By Josh Edelson
By Chris Hall
By Jonathan Curiel
By Jonathan Curiel
By Sherilyn Connelly
By Mollie McWilliams
By Rachel Swan
By Erin Browner
Despite these momentary lapses into ideological cant, Curran lets no one escape his wicked satire. ACT UP protesters are referred to as "people who chant annoying things that rhyme and lie in traffic." In a spoof of hetero-guy talk, when fellow straight man Cody asks why Lester's character loves Cody's character, Lester responds: "Uh -- because of his masculinarity, man." "All men are men, man!" Cody fumes, obviously disappointed that he didn't elicit a more particular kind of flattery.
Finally, the story of Lester's coming-out is as much about discovering one's voice as figuring out who to kiss. As the play progresses, Lester's flattened syntax of "man"s and "wanna"s begins to crack and reveal the topography of personality. When stroking Sparky's deltoids, Lester waxes awkwardly poetic, at one point calling the skin "papery," a word that sends him into paroxysms of girlish giggles. Through the stammering and bad grammar, Curran shows us the underside of how self-knowledge is created: by individuals reaching past ready-made meanings into the chaos of precise personal expression. Encapsulating this herculean search for a self, Lester says: "Every day -- this is so too much and I don't know how much more of me I can take." In these moments, Curran transcends his agenda and lets us glimpse into the brambled core of his subject.
-- Carol Lloyd
By David Mamet. Directed by Louis Parnell. Starring Tony Abou-Ganim, Ian Hirsch, and Frank Potter. Presented by the Genesius Theater Company at the 450 Geary Studio Theater, 450 Geary, through Feb. 2. Call 673-1172.
If capitalism teaches its young to be selfish, competitive, and paranoid, hearing about it these days from a playwright like Bertolt Brecht is not very persuasive. Brecht was an armchair fan of Stalin who had a solution to the dark side of the West, a solution that all but crumbled a few years ago. In the name of his "Alienation Effect" he abandoned the bourgeois conceit of emotion, and wanted people to seethe with sensible communist anger after seeing his plays. American Buffalo, by David Mamet, is more subtle. It's the other Mamet play in town, attracting less attention than the West Coast premiere of The Cryptogram; but this 2-decade-old satire on American business still feels fresh in the hands of a skillful cast. It manages to out-Brecht Brecht without sacking emotion or solving the crisis of capitalism.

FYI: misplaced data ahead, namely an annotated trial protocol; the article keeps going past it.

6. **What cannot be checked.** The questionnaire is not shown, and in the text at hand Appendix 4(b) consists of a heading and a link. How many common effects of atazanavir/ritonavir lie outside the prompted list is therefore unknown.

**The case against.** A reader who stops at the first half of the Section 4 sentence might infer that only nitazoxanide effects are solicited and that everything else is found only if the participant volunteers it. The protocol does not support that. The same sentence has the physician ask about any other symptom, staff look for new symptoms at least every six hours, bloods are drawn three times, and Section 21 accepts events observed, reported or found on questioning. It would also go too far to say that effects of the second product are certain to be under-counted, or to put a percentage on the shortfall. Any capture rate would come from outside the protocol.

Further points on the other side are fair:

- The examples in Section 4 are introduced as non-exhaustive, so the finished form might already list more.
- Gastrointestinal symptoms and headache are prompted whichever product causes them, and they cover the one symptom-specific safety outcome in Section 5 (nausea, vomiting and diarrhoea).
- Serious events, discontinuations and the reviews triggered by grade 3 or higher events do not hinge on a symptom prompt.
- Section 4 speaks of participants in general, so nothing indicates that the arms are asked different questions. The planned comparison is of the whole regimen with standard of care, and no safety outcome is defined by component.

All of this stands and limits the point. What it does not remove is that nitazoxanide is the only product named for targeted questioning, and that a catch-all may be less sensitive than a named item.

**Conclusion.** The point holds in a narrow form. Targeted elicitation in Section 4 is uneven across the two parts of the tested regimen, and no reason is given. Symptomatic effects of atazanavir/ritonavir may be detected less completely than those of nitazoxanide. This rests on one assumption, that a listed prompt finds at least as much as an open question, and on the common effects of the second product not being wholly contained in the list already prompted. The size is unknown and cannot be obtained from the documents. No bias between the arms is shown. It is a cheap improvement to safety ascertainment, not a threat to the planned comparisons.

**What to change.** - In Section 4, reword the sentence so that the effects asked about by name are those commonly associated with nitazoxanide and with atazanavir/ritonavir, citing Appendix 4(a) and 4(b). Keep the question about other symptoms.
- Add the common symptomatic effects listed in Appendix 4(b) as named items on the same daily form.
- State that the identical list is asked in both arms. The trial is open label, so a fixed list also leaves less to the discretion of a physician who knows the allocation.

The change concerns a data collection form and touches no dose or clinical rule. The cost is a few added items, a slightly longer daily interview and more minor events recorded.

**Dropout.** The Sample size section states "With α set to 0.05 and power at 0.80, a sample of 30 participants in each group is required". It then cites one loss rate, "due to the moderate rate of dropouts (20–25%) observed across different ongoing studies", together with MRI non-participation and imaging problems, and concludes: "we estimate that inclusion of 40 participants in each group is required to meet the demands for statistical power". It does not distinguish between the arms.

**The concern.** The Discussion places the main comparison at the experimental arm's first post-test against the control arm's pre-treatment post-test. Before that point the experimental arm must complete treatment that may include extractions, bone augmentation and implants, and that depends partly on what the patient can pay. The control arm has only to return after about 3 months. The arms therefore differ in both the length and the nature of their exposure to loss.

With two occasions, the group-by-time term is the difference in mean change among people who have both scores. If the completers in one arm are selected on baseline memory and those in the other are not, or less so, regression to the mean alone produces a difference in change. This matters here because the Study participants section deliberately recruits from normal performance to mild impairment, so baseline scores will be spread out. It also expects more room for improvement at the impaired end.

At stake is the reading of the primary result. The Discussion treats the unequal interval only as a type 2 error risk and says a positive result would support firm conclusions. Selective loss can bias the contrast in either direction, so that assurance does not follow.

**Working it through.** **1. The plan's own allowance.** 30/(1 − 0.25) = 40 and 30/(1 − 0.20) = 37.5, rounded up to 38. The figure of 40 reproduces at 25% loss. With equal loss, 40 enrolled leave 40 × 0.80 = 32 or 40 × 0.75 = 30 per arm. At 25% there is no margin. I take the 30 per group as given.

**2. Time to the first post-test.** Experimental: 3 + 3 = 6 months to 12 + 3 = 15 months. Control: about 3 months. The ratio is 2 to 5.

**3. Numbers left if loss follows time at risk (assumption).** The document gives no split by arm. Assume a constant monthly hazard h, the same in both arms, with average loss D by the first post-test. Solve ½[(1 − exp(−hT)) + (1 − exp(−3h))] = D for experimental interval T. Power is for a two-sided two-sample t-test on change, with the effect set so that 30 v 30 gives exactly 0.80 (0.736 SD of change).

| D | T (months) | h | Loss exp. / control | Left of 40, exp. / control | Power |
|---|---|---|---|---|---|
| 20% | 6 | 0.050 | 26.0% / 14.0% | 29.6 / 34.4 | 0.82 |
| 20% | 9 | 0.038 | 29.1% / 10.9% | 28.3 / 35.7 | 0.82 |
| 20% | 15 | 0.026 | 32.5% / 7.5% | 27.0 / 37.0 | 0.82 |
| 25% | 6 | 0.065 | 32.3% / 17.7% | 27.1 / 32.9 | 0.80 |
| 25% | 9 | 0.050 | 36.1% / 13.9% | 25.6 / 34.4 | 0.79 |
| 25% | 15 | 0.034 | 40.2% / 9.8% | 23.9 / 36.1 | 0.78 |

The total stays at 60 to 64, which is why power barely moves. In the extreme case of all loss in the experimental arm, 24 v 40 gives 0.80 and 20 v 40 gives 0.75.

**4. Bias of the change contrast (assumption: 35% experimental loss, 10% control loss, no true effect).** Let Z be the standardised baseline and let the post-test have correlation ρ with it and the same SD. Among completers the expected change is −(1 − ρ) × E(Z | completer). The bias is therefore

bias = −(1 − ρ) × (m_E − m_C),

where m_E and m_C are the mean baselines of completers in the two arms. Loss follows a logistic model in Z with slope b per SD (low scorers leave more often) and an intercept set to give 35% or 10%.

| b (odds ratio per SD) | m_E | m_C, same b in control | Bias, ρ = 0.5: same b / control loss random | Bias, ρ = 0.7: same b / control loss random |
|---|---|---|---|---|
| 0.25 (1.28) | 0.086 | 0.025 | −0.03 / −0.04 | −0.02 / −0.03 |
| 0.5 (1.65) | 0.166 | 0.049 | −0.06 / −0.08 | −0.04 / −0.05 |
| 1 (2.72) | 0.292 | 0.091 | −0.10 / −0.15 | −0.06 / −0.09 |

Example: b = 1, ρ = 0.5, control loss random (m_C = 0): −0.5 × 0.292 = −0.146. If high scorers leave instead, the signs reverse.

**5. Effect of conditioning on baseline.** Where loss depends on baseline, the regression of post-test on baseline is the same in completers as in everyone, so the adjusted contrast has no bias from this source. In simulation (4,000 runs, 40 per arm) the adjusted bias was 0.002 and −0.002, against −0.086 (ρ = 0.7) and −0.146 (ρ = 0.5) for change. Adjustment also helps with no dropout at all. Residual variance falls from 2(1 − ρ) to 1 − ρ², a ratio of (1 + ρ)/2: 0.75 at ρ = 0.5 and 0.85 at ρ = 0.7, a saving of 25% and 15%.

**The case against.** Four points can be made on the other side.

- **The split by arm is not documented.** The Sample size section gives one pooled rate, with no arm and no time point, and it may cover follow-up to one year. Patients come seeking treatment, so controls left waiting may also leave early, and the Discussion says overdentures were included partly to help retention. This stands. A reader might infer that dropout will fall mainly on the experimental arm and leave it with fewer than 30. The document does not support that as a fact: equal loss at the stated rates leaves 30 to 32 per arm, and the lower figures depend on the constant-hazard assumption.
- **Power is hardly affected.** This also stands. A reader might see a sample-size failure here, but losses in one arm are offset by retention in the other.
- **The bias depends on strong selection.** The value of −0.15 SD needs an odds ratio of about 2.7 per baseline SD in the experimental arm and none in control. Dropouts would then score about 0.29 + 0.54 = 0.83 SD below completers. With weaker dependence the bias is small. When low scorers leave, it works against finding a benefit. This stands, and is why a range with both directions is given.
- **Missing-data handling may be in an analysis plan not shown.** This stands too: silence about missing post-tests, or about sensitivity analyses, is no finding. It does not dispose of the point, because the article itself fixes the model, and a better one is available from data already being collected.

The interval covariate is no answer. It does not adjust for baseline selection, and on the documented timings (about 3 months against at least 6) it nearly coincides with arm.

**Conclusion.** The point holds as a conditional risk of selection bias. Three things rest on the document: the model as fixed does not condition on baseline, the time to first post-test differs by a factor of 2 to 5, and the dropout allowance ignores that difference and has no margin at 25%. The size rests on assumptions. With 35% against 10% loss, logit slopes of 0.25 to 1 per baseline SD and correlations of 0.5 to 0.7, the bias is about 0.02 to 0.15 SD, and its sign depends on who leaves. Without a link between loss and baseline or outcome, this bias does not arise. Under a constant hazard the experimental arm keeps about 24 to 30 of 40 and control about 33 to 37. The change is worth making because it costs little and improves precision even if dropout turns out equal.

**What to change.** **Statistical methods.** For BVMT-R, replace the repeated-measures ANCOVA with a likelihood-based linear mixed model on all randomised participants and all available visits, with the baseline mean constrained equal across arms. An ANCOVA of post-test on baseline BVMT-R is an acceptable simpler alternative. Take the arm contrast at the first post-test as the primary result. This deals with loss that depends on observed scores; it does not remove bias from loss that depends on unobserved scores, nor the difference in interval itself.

The play is being revived at the 450 Geary Studio Theater in the wake of a short-lived movie with Dustin Hoffman. The version playing at 450 Geary should satisfy anyone who likes Mamet for what he's good at -- the tide of street-slang music, the surging duets of nonsense dialogue and their gut-felt arcs of emotion. The play is about a junk-shop owner's plans to steal a buffalo nickel back from one of his customers. He promises a kid named Bobby a cut of the profit for performing the actual heist, but his friend Teach convinces him that Bobby lacks the experience to rob a house, and by the end of Act 1 Donny fires the boy and enlists Teach.
Tony Abou-Ganim plays Teach as an enormous, blustering con who probably couldn't rob a hot-dog stand. Bobby, performed by Frank Potter, is a glum, shy, loping kid who takes object lessons in "business" from the two older men. Ian Hirsch plays an excellent Donny Dubrow, proprietor of the kitchenware and trinket shelves that surround them on the set. "Business is business," Donny and Teach like to say, "and friends are friends," but their definitions, like most people's, are fuzzy. Mamet's dialogue traces the shapes of feelings with its back-and-forth rhythms. Brecht considered it artistic surrender to pay such attention to feeling, but these actors know what they're doing, and after they warm up to Mamet's routines the play is unstoppable. The surging dialogue's premonitions of rage explode into a tantrum that brings down Donny's junk shelves and leaves young Bobby bleeding from the ear. It's magnificent theater, satisfying in a way that Brecht's polemic plays never were, and when those plays start to thump like embarrassing jokes I imagine Buffalo will still be alive, raising old questions about "business" to generations who don't know about communism.
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